Today, consider where you are on your healing journey -- beginning, middle, near the end? Sit very still and allow any resistance to the process to come up and make itself known. Say hello to it; and then book it with mug shot and fingerprints. Our aversions to getting help are the criminals running around the neighborhood of our recovery. They've got to be apprehended and sentenced to life. In order for our lives to progress we've got to eliminate the stigmas, ideas and misconceptions that keep us from seeking the help we need, both from new people and those already in place.

Wherever you are in the healing continuum, there's going to be resistance. Think about where you are in the process. What ambivalence do you feel? What ideas are you chafing at?

What remains your biggest fear about healing?

What's holding you back from seeking (more) help from new or already existing relationships?

Get control of all this stuff swirling around. Write it out:

1. Make a list of 5 things stopping you from asking for help.
2. For each item on the list, write an explanation about why you're feeling this resistance.
3. Determine one action you can take to override that resistance.

(Photo: digitalgopher)

Tuesday, June 16, 2009

Dr. Alex Pattakos & I: Bridging the Gap Between Trauma and Meaning

So today I spoke with the one and only Dr. Alex Pattakos (that's Dr. Meaning, to you!) and he had some very interesting things to say about how the search for meaning applies to trauma healing.

A quick overview:

Logotherapy - This is the psychiatric core of Pattakos' theories. 'Logo' = Greek for meaning, soul, spirit.

Logotherapy is the spiritualization of psychotherapy.

Inherent in each of us is the desire to find, feel and live a meaningful life; the pursuit and achievement of this enables us to transcend trauma.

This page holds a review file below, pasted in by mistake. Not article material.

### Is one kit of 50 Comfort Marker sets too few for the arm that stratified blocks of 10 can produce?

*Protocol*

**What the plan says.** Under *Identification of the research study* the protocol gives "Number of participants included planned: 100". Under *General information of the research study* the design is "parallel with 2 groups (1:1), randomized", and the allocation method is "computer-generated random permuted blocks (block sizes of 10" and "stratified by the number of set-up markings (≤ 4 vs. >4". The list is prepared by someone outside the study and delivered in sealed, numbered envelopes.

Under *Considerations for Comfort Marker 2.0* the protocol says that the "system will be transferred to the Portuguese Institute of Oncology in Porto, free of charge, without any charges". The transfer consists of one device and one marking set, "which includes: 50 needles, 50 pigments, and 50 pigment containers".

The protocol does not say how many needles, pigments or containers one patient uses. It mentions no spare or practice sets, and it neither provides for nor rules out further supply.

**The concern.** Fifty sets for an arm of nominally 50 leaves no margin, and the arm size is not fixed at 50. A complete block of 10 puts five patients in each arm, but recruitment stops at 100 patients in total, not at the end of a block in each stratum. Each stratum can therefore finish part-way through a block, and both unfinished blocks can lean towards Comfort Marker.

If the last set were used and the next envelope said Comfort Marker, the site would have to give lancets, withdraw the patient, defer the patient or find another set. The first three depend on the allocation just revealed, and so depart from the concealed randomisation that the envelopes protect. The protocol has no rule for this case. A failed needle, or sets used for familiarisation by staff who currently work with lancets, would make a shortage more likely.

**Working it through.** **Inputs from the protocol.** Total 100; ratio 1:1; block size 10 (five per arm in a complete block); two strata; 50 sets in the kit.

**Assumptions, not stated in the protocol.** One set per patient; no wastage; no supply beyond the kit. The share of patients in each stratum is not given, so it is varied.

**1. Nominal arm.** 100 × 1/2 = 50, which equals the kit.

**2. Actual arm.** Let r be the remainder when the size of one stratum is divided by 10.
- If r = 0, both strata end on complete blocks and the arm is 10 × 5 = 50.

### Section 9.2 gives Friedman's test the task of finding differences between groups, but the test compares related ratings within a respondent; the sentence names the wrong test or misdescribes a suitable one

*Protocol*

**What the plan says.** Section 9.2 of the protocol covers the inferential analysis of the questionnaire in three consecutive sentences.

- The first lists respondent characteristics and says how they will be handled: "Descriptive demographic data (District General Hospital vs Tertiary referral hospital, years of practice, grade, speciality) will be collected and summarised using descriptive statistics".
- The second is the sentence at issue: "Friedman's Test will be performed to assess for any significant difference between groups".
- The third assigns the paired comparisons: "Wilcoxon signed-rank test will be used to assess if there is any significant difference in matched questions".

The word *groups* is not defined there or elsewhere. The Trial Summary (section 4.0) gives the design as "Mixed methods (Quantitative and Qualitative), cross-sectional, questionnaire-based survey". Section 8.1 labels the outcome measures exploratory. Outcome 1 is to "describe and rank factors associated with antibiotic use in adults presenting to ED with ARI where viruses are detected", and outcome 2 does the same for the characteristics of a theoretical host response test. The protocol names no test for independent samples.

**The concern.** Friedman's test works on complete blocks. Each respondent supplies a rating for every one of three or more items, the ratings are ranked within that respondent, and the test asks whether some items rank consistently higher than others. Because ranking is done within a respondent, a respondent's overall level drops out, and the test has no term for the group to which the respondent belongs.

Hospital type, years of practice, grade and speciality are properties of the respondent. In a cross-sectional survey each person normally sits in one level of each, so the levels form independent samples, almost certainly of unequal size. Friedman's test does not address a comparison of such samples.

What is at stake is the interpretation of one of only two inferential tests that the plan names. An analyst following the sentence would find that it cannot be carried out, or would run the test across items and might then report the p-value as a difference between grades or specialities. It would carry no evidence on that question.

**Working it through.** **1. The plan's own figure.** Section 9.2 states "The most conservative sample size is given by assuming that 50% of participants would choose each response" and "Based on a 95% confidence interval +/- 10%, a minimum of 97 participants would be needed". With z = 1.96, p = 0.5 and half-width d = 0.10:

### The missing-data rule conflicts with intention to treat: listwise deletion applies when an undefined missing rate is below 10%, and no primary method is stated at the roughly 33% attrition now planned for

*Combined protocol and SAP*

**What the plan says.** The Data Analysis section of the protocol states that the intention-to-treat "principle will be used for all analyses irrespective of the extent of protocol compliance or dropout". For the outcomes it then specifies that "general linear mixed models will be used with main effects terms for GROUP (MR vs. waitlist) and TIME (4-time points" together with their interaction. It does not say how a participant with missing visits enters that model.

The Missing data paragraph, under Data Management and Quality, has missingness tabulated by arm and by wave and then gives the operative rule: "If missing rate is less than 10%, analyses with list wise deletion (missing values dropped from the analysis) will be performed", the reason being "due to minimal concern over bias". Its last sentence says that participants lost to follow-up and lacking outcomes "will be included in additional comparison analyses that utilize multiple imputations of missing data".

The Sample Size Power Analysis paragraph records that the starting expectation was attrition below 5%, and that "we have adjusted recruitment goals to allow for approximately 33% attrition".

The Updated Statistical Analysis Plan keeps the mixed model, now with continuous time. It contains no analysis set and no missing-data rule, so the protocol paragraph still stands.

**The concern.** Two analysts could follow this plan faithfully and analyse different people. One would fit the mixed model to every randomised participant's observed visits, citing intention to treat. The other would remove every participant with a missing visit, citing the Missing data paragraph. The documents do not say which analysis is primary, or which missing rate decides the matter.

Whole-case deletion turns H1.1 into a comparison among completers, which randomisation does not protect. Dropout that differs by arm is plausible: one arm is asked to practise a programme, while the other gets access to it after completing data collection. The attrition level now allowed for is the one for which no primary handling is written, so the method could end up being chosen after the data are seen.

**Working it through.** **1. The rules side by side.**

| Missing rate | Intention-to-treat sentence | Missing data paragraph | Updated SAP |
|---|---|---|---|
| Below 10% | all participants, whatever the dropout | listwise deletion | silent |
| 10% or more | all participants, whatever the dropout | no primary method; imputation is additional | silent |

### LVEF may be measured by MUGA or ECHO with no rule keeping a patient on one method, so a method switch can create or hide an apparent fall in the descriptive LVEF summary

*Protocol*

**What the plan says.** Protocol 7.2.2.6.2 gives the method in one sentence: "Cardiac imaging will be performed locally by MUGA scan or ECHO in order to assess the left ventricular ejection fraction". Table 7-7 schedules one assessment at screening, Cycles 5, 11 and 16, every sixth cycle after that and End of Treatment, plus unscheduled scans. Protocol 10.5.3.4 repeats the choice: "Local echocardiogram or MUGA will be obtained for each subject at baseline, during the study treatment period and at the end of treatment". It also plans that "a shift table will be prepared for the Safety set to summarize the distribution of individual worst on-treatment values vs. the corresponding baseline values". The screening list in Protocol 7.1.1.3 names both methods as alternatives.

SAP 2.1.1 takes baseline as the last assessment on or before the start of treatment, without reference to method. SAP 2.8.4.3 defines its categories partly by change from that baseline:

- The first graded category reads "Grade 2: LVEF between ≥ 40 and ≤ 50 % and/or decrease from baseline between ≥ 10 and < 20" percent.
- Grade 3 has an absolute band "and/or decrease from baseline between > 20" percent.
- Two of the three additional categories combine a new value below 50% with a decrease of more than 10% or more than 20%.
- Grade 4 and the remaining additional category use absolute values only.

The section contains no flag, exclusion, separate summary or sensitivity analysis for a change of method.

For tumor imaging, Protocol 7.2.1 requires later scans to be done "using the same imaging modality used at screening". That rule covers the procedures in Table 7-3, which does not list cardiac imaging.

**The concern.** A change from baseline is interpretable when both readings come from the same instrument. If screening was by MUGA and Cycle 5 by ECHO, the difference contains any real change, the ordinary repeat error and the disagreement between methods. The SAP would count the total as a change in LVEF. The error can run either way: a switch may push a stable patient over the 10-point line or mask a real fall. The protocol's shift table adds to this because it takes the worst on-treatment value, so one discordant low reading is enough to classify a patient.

Without meaning we feel hollow. Finding meaning elevates the human spirit.

Core principles of Pattakos' book, Prisoners of our Thoughts:

  • We are free to choose our attitude.
  • We can realize our will to meaning by making a conscious commitment to meaningful values and goals.
  • We can find meaning in all of life's moments
  • We can learn to see how we work against ourselves
  • We can look at ourselves from a distance and gain insight and perspective
  • We can shift our focus of attention when coping with difficult situations
  • We can reach out beyond ourselves and make a difference in the world

Existential digging in relation to trauma -- 4 questions to ponder after an event:

  1. How did I respond?
  2. How did I feel in the situation?
  3. What did I learn cognitively?
  4. How do I grow and develop because of what I learned?

Dr. Pattakos had a lot of interesting things to say, and great examples of how his ideas have been applied to large scale trauma response. To hear our entire conversation, follow this link:


(Photo: topgold)

Survivors Speak: Poetry of Vietnam

I met Gary Jacobson in the phenomenal Yahoo! Group: Combat Vets with PTSD. I love this group. They are a terrific community of vets and significant others all of whom are dedicated to a healing path that nurtures education, connection, comaraderie, compassion, knowledge and proaction. It’s a group of people all over this continent who support each other and work together to figure out how to navigate not only the VA system but also the emotional and physical circuitry of Combat PTSD.

Gary is a Vietnam vet who also happens to be a poet. I asked if I could interview him about the intersection of PTSD, healing and poems. He agreed and has been extremely generous in illuminating the path of a healing vet. Over the next month or two Gary’s interview will appear as a series of posts, each one answering one of my questions.

For today’s post: Gary’s introduction of himself and a brief answer about how he first came to poetry as a medium, followed by his poem, ‘One Tin Soldier.’ And now I give you, Gary Jacobson….